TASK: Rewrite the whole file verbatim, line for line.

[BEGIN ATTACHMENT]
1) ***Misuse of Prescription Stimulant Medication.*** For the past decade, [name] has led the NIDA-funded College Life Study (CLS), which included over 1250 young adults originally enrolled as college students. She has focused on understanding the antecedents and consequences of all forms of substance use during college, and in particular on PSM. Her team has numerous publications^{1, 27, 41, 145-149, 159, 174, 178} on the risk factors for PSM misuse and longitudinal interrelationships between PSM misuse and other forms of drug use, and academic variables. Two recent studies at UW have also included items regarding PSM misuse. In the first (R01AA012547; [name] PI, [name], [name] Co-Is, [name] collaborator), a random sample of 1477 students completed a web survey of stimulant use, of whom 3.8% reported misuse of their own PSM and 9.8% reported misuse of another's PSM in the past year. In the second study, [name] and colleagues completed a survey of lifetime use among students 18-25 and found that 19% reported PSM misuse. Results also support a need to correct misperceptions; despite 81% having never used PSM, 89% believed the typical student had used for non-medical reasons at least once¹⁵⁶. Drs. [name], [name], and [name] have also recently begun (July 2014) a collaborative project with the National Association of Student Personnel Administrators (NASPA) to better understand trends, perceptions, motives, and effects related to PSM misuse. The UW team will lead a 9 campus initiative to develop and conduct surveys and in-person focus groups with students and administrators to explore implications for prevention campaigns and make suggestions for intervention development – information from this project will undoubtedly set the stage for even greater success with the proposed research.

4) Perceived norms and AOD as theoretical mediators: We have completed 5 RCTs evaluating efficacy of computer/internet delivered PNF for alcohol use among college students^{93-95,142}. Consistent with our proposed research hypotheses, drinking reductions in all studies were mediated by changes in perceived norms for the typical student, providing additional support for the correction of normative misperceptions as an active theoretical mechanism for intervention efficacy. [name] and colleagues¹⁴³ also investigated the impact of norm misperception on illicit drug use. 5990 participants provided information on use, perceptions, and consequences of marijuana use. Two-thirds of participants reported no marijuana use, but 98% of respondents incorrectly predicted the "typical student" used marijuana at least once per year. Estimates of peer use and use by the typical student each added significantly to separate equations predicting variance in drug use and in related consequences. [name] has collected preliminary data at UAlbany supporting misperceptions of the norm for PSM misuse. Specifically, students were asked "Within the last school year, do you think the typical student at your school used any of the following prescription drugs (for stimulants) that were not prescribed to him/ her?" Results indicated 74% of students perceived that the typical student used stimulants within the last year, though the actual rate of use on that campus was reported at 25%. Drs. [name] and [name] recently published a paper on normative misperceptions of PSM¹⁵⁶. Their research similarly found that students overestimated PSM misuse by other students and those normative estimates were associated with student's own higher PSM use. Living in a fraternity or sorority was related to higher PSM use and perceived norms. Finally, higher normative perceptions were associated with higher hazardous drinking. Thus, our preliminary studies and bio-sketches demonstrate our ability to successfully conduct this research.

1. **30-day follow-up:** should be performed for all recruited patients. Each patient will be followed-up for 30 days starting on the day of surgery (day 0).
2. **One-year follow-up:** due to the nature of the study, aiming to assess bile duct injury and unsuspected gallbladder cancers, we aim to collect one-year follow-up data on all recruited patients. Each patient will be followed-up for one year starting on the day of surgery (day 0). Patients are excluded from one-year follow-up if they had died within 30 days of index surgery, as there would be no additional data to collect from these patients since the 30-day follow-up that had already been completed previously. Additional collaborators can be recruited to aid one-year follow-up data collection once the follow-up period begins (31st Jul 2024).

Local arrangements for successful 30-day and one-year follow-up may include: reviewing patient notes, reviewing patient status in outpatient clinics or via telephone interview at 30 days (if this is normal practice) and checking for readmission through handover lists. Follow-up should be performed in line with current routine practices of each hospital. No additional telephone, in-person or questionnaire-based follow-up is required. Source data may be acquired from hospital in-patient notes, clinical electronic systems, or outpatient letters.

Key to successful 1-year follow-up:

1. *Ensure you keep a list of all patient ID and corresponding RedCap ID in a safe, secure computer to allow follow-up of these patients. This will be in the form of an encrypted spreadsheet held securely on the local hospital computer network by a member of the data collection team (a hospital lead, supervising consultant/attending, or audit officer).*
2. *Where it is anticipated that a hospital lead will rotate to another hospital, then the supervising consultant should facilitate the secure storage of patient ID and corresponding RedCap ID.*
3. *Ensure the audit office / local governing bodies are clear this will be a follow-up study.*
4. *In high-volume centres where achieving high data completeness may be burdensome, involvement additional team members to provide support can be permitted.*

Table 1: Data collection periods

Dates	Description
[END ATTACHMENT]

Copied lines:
1) ***Misuse of Prescription Stimulant Medication.*** For the past decade, [name] has led the NIDA-funded College Life Study (CLS), which included over 1250 young adults originally enrolled as college students. She has focused on understanding the antecedents and consequences of all forms of substance use during college, and in particular on PSM. Her team has numerous publications^{1, 27, 41, 145-149, 159, 174, 178} on the risk factors for PSM misuse and longitudinal interrelationships between PSM misuse and other forms of drug use, and academic variables. Two recent studies at UW have also included items regarding PSM misuse. In the first (R01AA012547; [name] PI, [name], [name] Co-Is, [name] collaborator), a random sample of 1477 students completed a web survey of stimulant use, of whom 3.8% reported misuse of their own PSM and 9.8% reported misuse of another's PSM in the past year. In the second study, [name] and colleagues completed a survey of lifetime use among students 18-25 and found that 19% reported PSM misuse. Results also support a need to correct misperceptions; despite 81% having never used PSM, 89% believed the typical student had used for non-medical reasons at least once¹⁵⁶. Drs. [name], [name], and [name] have also recently begun (July 2014) a collaborative project with the National Association of Student Personnel Administrators (NASPA) to better understand trends, perceptions, motives, and effects related to PSM misuse. The UW team will lead a 9 campus initiative to develop and conduct surveys and in-person focus groups with students and administrators to explore implications for prevention campaigns and make suggestions for intervention development – information from this project will undoubtedly set the stage for even greater success with the proposed research.

4) Perceived norms and AOD as theoretical mediators: We have completed 5 RCTs evaluating efficacy of computer/internet delivered PNF for alcohol use among college students^{93-95,142}. Consistent with our proposed research hypotheses, drinking reductions in all studies were mediated by changes in perceived norms for the typical student, providing additional support for the correction of normative misperceptions as an active theoretical mechanism for intervention efficacy. [name] and colleagues¹⁴³ also investigated the impact of norm misperception on illicit drug use. 5990 participants provided information on use, perceptions, and consequences of marijuana use. Two-thirds of participants reported no marijuana use, but 98% of respondents incorrectly predicted the "typical student" used marijuana at least once per year. Estimates of peer use and use by the typical student each added significantly to separate equations predicting variance in drug use and in related consequences. [name] has collected preliminary data at UAlbany supporting misperceptions of the norm for PSM misuse. Specifically, students were asked "Within the last school year, do you think the typical student at your school used any of the following prescription drugs (for stimulants) that were not prescribed to him/ her?" Results indicated 74% of students perceived that the typical student used stimulants within the last year, though the actual rate of use on that campus was reported at 25%. Drs. [name] and [name] recently published a paper on normative misperceptions of PSM¹⁵⁶. Their research similarly found that students overestimated PSM misuse by other students and those normative estimates were associated with student's own higher PSM use. Living in a fraternity or sorority was related to higher PSM use and perceived norms. Finally, higher normative perceptions were associated with higher hazardous drinking. Thus, our preliminary studies and bio-sketches demonstrate our ability to successfully conduct this research.

1. **30-day follow-up:** should be performed for all recruited patients. Each patient will be followed-up for 30 days starting on the day of surgery (day 0).
2. **One-year follow-up:** due to the nature of the study, aiming to assess bile duct injury and unsuspected gallbladder cancers, we aim to collect one-year follow-up data on all recruited patients. Each patient will be followed-up for one year starting on the day of surgery (day 0). Patients are excluded from one-year follow-up if they had died within 30 days of index surgery, as there would be no additional data to collect from these patients since the 30-day follow-up that had already been completed previously. Additional collaborators can be recruited to aid one-year follow-up data collection once the follow-up period begins (31st Jul 2024).

Local arrangements for successful 30-day and one-year follow-up may include: reviewing patient notes, reviewing patient status in outpatient clinics or via telephone interview at 30 days (if this is normal practice) and checking for readmission through handover lists. Follow-up should be performed in line with current routine practices of each hospital. No additional telephone, in-person or questionnaire-based follow-up is required. Source data may be acquired from hospital in-patient notes, clinical electronic systems, or outpatient letters.

Key to successful 1-year follow-up:

1. *Ensure you keep a list of all patient ID and corresponding RedCap ID in a safe, secure computer to allow follow-up of these patients. This will be in the form of an encrypted spreadsheet held securely on the local hospital computer network by a member of the data collection team (a hospital lead, supervising consultant/attending, or audit officer).*
2. *Where it is anticipated that a hospital lead will rotate to another hospital, then the supervising consultant should facilitate the secure storage of patient ID and corresponding RedCap ID.*
3. *Ensure the audit office / local governing bodies are clear this will be a follow-up study.*
4. *In high-volume centres where achieving high data completeness may be burdensome, involvement additional team members to provide support can be permitted.*

Table 1: Data collection periods

Dates	Description